Personal insults flew Tuesday in a hearing over a would-be South Hill subdivision when a developer’s attorney said Spokane County’s Hearing Examiner didn’t know his job and faulted a Spokane city engineer for “dog-and-pony-show” tactics.
In the end, attorney Michael Murphy told the Spokane County Commission that regulatory strings tied to the approval the 161-home, 99-apartment Southridge Development were rooted in neighborhood concerns, not facts. Southridge would be located at the southeast corner of Havana Road and East 29th Avenue, just outside Spokane city limits.
Murphy spoke to commissioners during the appeal of a January decision on Southridge by Michael Dempsey, hearing examiner for both Spokane County and Spokane Valley. Dempsey was not present for his decision’s appeal. He couldn’t be reached for comment.
After asserting repeatedly that the caveats attached to the project’s approval were unfounded, Murphy was asked by County Commissioner Mark Richard to speculate about why Dempsey ruled the way he did.
“He may not understand his job,” Murphy said. “His job is to weigh the evidence. But what we’re seeing here, he is failing on the technical issues.”
The attorney’s remarks drew groans from an audience of 50 people, many of whom are neighbors to the 52-acre lot for which Southridge is proposed. The lot features more than an acre of wetlands and borders a street that seasonally floods. Neighbors feared those and other land conditions, and traffic, weren’t being addressed by the county planners or the developers, Cliff Cameron and Lanzce Douglas.
Neighbors hired their own engineers and biologists and challenged the project last year after it appeared that the developers, with the approval of county planning officials, were going to do less than adjoining residents thought necessary.
The neighborhood prevailed, based on its own experts’ testimony and support from Spokane’s city engineer, Valla Melvin, who alleged the developers used flawed computer software to project the consequences of Southridge traffic on nearby streets.
There was a spool of strings attached to Dempsey’s approval, including flash flood studies and a hunt for fairy shrimp, an endangered species thought to be living in Southridge wetlands.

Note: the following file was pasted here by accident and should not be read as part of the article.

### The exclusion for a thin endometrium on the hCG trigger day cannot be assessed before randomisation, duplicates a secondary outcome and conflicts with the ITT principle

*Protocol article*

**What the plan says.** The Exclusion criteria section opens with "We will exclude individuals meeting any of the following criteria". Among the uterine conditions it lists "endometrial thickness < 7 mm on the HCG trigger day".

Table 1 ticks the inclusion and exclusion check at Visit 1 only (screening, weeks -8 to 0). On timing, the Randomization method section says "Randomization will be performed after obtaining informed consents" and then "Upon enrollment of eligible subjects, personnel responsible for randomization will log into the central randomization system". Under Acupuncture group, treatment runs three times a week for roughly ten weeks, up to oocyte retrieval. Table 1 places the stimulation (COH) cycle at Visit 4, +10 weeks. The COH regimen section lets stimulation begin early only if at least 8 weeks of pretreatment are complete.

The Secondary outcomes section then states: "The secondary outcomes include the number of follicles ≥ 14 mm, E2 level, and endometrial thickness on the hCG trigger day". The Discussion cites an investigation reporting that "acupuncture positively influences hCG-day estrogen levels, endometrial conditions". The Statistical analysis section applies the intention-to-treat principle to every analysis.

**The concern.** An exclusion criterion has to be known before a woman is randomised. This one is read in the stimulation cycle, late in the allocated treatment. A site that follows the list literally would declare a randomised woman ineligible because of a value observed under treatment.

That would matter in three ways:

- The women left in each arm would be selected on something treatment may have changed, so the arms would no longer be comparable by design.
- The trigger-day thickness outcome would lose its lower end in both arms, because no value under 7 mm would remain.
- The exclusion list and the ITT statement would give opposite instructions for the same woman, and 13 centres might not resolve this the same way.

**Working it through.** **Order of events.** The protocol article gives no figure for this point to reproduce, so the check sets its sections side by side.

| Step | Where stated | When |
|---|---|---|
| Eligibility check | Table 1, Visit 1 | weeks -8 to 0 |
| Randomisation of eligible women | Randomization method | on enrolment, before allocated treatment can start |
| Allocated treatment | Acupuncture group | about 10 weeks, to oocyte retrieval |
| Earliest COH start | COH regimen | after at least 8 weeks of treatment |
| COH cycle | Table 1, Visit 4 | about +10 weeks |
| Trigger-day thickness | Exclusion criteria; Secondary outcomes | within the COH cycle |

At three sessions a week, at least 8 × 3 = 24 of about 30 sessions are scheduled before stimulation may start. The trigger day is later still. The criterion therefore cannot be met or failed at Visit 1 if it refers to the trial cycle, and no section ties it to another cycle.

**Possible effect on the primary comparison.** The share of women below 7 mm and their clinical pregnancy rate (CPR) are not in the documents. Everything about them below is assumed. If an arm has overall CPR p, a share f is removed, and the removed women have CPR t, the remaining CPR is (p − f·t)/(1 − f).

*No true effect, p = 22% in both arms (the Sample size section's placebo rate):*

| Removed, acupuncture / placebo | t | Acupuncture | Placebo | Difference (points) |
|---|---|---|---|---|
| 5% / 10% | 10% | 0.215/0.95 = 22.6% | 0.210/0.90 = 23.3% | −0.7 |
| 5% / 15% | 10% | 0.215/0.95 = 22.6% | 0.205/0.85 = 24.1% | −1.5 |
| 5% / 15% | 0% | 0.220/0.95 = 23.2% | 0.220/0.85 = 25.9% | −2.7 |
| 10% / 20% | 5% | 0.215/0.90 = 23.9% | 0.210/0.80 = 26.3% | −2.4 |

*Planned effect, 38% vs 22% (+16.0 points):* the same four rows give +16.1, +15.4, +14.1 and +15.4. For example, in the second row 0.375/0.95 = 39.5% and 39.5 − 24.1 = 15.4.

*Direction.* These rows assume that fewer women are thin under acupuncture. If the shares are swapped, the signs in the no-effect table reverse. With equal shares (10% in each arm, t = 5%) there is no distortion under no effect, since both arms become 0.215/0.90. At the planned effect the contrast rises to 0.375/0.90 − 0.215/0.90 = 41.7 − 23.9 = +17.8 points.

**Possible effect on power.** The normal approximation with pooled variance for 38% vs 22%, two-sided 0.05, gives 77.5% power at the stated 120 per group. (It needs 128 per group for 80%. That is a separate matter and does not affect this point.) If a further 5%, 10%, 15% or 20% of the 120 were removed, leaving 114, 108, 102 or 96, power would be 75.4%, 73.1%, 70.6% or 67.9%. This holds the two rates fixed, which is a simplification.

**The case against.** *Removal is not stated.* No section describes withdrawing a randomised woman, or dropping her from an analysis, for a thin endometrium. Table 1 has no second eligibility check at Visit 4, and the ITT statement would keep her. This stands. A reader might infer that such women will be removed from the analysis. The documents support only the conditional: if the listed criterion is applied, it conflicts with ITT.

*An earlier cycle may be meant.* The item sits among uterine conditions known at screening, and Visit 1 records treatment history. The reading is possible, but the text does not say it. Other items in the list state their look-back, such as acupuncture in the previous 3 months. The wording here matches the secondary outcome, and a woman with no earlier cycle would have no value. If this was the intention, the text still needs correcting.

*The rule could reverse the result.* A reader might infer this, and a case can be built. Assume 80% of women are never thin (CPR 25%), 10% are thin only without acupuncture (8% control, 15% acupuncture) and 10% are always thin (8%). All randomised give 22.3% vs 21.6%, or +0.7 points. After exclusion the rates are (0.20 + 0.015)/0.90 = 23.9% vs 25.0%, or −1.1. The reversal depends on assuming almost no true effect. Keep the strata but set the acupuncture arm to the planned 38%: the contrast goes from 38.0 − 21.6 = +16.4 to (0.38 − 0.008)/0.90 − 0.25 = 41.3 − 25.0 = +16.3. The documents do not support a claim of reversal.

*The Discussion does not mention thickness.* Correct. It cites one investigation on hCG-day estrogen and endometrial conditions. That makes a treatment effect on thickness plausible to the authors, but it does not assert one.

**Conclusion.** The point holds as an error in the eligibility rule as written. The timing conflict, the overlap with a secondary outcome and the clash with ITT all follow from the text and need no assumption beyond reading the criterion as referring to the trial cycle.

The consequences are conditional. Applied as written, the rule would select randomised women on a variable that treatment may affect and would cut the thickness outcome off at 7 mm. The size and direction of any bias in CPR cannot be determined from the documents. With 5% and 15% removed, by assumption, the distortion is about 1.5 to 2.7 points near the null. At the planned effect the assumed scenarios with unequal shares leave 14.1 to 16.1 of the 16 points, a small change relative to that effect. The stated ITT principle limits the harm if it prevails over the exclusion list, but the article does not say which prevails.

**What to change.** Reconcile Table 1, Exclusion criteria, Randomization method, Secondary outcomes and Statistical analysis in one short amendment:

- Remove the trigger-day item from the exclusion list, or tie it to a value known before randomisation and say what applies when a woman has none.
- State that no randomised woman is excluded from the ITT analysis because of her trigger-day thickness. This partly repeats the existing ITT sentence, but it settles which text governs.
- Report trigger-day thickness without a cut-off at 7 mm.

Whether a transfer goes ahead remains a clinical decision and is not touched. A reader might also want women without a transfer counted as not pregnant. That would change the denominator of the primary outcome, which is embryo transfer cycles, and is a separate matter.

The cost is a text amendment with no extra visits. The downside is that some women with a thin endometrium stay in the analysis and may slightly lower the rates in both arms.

Murphy called Melvin’s questions of Southridge’s traffic study a “dog-and-pony show” that misled the hearing examiner. A $40,000 fee to mitigate traffic impacts of Southridge surfaced as a result of Melvin’s testimony last December. Murphy suggested the city was looking for easy money.
But Southridge neighbors brought their own attorney to Tuesday’s appeal. Todd Hume told county commissioners that necessary facts were in place to back Dempsey’s decision. And he reminded commissioners that it was the developer, not the neighborhood, who appealed Dempsey’s decision, which essentially gave Southridge the right to proceed with caution.
“These people are not the not-in my-backyard types. If they were, they would have appealed,” Hume said. “I think it’s important to understand that these people don’t have the intention of slowing development.”
The testimony of the two sides differed down to their visual graphics. Murphy used a colored map of Southridge that showed a few cul-de-sacs spread across ample green space. Hume used the official county overlay of the project that showed 5.6 homes per acre and large pools of water uphill from the building lots. He submitted a 50-year-old photograph of two people floating a skiff on the property during a flood.
Murphy emphasized that a 75-foot buffer would keep development from the wetlands.
County commissioners took the appeal under advisement and won’t rule for about three weeks.
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